It’s my pleasure to announce the release of Debezium 1.6.0.Beta2!
This release adds support for Pravega to Debezium Server, expands the snapshotting options of the Debezium Oracle connector, and provides a range of bug fixes and other improvements across different Debezium connectors.
Pravega Support for Debezium Server
With Debezium Server, we’re on a mission to bring open-source change data capture to all the users, no matter which data streaming platform or commit log they are using. So we are very happy to receive a contribution which adds support for Pravega to Debezium Server. A Cloud Native Computing Foundation (CNCF) sandbox and Apache 2.0 licensed open-source project, Pravega describes itself as a "storage abstraction for continuously generated and unbounded data".
The Debezium Server Pravega sink adapter offers two modes: non-transactional and transactional. The non-transactional mode individually writes each event in a Debezium batch to Pravega. The transactional mode writes the Debezium batch to a Pravega transaction that commits when the batch is completed.
To learn more about using Debezium with Pravega, please refer to the documentation. Many thanks to Derek Moore for this fantastic contribution!
Oracle Snapshotting Improvements
The Debezium connector for Oracle received two improvements related to snapshotting:
Support for the
snapshot.include.collection.listoption (DBZ-3062); this allows to create an initial snapshot only for a subset of all those tables captured by the connector
snapshot.locking.modewhich provides control over the locking behavior when the connector captures the schema of the tables (DBZ-3557); in particular, this allows to disable locking completely, which is very useful if you can guarantee that no DDL changes are happening while the connector is taking the (schema) snapshot
Further Improvements and Bugfixes
The Debezium connector for SQL Server saw two performance-related improvments (3486, DBZ-3515). The schemas of change events from the Postgres connector contain default values now, based on the source column definition (DBZ-2790). This comes in handy for instance when deriving downstream table schemas from a change event stream.
Other fixes include correct identification of primary members in MongoDB replica sets (DBZ-3522), support for the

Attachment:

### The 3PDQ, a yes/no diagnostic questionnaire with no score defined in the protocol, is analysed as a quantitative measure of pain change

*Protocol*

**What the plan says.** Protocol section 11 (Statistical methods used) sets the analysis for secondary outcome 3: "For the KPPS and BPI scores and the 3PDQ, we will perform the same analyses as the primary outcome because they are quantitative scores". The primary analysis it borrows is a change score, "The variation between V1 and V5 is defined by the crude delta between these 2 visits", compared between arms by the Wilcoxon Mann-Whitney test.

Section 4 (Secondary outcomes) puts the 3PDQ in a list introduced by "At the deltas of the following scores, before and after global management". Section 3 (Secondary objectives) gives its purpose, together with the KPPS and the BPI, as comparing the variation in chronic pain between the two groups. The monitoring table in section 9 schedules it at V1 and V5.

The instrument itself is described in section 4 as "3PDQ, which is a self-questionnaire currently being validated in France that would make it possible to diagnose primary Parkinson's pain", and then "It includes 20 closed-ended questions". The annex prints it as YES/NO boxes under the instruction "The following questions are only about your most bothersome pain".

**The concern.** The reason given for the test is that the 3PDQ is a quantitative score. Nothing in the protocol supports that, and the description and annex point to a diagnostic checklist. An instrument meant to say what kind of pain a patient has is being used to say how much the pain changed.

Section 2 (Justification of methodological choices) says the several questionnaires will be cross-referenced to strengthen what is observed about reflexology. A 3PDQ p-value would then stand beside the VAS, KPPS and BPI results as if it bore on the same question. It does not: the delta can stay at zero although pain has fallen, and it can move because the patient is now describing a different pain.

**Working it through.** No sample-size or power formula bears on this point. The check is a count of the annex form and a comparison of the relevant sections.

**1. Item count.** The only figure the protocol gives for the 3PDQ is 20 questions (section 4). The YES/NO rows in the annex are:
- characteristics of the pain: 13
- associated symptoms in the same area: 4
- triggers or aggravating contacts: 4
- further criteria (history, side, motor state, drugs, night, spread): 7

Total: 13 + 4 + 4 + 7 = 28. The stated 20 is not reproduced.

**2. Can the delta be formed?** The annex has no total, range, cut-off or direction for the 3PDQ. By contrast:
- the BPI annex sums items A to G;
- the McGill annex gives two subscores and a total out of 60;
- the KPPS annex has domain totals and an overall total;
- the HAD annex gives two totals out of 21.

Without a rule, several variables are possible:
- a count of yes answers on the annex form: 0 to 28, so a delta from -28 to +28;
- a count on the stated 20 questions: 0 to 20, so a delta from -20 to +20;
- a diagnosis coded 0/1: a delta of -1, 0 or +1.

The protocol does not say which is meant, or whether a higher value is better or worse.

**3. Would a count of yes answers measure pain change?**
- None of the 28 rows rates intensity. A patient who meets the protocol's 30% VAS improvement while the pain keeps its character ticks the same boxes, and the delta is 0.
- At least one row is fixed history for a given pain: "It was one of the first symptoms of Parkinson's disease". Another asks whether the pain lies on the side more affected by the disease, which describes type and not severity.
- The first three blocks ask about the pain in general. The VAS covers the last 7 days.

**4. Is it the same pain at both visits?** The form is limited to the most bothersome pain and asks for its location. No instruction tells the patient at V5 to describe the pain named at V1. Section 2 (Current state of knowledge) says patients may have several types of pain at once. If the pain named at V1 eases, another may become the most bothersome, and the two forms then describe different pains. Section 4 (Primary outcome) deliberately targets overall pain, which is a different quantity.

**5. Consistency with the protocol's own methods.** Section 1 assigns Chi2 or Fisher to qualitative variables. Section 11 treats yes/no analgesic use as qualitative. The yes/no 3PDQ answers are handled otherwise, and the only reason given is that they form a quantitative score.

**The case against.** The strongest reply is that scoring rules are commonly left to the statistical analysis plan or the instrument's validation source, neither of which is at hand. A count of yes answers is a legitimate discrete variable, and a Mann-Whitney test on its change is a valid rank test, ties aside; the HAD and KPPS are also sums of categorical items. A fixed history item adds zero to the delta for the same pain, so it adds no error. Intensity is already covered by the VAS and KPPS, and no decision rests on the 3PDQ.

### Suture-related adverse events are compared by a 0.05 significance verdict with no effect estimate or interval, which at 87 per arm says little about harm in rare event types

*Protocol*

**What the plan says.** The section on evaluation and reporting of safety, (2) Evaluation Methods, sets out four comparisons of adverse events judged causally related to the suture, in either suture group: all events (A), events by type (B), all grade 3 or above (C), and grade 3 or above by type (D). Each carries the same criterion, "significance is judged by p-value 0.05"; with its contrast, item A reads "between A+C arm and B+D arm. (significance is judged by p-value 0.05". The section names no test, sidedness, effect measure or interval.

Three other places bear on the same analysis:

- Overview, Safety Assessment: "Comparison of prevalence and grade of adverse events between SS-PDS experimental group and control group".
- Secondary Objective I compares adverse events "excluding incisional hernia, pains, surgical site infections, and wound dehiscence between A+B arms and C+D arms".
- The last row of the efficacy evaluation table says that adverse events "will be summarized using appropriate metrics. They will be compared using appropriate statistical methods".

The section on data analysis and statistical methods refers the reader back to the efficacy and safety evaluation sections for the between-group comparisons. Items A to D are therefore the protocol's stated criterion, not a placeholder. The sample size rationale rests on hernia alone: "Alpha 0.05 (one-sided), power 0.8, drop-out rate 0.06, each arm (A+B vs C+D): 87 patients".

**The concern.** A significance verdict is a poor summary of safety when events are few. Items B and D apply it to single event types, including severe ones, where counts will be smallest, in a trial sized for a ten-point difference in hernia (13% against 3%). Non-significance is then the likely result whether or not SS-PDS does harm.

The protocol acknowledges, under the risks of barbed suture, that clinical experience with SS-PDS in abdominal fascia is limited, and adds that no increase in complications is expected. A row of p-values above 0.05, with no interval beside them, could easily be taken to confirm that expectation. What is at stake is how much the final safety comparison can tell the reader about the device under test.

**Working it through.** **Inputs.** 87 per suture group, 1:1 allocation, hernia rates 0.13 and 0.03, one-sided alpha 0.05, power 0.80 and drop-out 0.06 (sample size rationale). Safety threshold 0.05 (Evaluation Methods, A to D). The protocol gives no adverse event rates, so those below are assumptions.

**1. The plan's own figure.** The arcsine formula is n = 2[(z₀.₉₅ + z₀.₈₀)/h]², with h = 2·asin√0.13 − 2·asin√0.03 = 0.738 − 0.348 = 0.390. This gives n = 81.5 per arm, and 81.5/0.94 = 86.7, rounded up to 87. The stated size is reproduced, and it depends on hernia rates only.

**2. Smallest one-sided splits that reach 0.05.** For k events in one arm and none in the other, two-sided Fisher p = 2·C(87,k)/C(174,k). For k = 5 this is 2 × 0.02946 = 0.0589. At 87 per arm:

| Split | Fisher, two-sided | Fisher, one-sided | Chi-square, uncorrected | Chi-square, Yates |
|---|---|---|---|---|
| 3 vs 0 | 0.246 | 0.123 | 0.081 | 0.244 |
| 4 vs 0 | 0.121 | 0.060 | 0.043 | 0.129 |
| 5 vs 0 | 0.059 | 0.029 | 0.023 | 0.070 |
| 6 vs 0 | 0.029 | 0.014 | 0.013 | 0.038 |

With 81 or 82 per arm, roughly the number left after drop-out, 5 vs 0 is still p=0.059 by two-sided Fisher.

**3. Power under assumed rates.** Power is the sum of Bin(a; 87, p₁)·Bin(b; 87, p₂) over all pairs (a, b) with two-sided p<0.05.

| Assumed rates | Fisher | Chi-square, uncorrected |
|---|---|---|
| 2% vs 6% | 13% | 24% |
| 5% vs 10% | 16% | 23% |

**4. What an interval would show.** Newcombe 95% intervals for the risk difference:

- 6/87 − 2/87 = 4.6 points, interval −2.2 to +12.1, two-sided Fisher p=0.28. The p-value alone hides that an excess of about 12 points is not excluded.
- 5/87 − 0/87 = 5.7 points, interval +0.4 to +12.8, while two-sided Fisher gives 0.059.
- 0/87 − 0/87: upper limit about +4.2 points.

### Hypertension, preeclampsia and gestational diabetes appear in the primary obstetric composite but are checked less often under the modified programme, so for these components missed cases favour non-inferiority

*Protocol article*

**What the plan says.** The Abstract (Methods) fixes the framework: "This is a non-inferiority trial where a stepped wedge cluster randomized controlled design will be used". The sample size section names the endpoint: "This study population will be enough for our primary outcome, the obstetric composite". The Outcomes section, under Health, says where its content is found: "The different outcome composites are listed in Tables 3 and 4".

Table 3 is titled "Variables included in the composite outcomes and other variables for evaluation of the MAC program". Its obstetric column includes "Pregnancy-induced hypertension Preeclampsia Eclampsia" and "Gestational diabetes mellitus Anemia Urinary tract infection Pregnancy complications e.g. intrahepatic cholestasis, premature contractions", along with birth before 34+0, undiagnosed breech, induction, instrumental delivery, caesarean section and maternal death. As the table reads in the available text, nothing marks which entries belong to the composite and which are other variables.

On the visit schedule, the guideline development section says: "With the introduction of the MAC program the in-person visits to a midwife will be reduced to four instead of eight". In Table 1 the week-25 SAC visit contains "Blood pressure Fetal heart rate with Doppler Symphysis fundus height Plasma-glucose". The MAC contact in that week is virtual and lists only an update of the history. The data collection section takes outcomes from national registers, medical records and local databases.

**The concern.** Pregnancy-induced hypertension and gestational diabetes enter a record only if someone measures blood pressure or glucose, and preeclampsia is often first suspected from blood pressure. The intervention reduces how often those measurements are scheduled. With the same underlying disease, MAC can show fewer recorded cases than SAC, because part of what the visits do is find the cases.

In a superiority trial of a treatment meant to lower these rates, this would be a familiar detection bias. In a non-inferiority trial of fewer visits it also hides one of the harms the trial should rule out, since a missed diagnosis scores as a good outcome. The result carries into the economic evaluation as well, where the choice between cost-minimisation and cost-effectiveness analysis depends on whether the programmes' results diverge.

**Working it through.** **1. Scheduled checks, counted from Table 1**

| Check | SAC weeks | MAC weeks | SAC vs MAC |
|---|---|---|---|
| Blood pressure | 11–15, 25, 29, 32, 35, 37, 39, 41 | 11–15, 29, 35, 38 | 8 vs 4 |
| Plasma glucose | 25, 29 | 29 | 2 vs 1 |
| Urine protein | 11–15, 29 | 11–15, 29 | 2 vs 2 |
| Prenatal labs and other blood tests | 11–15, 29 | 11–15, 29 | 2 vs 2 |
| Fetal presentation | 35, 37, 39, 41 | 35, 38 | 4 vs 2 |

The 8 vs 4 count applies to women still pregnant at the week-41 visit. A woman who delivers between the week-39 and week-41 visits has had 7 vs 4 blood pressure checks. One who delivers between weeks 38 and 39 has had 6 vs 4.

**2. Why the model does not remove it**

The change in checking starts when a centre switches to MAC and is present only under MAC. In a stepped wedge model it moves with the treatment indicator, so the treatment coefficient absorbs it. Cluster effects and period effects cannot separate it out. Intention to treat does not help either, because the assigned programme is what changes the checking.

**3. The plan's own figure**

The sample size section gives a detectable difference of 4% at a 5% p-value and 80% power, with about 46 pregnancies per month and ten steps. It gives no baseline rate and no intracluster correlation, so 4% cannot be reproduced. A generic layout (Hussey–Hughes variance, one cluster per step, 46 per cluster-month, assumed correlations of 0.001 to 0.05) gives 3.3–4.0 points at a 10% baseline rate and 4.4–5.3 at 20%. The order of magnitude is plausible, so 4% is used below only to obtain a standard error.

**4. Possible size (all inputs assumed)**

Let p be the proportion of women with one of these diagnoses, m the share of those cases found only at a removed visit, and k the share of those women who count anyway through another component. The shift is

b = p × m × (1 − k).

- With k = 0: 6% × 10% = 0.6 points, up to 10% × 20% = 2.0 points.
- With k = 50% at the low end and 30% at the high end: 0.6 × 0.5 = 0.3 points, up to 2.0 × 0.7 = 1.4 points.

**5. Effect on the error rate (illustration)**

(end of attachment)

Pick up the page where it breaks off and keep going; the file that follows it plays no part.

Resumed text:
JSON function in the MySQL connector’s DDL parser (DBZ-3559), and the upgrade of the Debezium Quarkus extension for implementing the outbox pattern to Quarkus 2.0 (DBZ-3550).
Overall, 48 issues have been addressed in Debezium 1.6.0.Beta2. We’re deeply grateful to all the community members contributing to this release:
Anisha Mohanty, Bingqin Zhou, Bob Roldan, Chris Collingwood, Chris Cranford, Derek Moore, Eric Slep, Gilles Vaquez, Gunnar Morling, Jackey Zhang, Jakub Cechacek, Jiri Novotny, Jiri Pechanec, Kevin Pullin, Patrick Chu, Robert Roldan, Sara Fonseca, Sergei Morozov, Stefan Miklosovic, and Vadzim Ramanenka!
With Beta2 through the door, we’re entering the stabilization phase for the 1.6 release cycle. You can expect one or two CRs (candidate releases), before the final release, which is planned for the end of the month, barring any unforeseen complications of cause. Besides some more bug fixes and documentation improvements we’re also intending to upgrade to Apache Kafka 2.8, which will allow you to take a sneak peak at using Debezium with ZooKeeper-less Kafka!
In parallel, we’re going to work on the roadmap for Debezium 1.7 (due by the end of September). Please get in touch via the mailing list if you have specific feature requests for this release!
Gunnar is a software engineer at Decodable and an open-source enthusiast by heart. He has been the project lead of Debezium over many years. Gunnar has created open-source projects like kcctl, JfrUnit, and MapStruct, and is the spec lead for Bean Validation 2.0 (JSR 380). He’s based in Hamburg, Germany.
Debezium is an open source distributed platform that turns your existing databases into event streams, so applications can see and respond almost instantly to each committed row-level change in the databases. Debezium is built on top of Kafka and provides Kafka Connect compatible connectors that monitor specific database management systems. Debezium records the history of data changes in Kafka logs, so your application can be stopped and restarted at any time and can easily consume all of the events it missed while it was not running, ensuring that all events are processed correctly and completely. Debezium is open source under the Apache License, Version 2.0.
We hope you find Debezium interesting and useful, and want to give it a try. Follow us on Twitter @debezium, chat with us on Zulip, or join our mailing list to talk with the community. All of the code is open source on GitHub, so build the code locally and help us improve ours existing connectors and add even more connectors. If you find problems or have ideas how we can improve Debezium, please let us know or log an issue.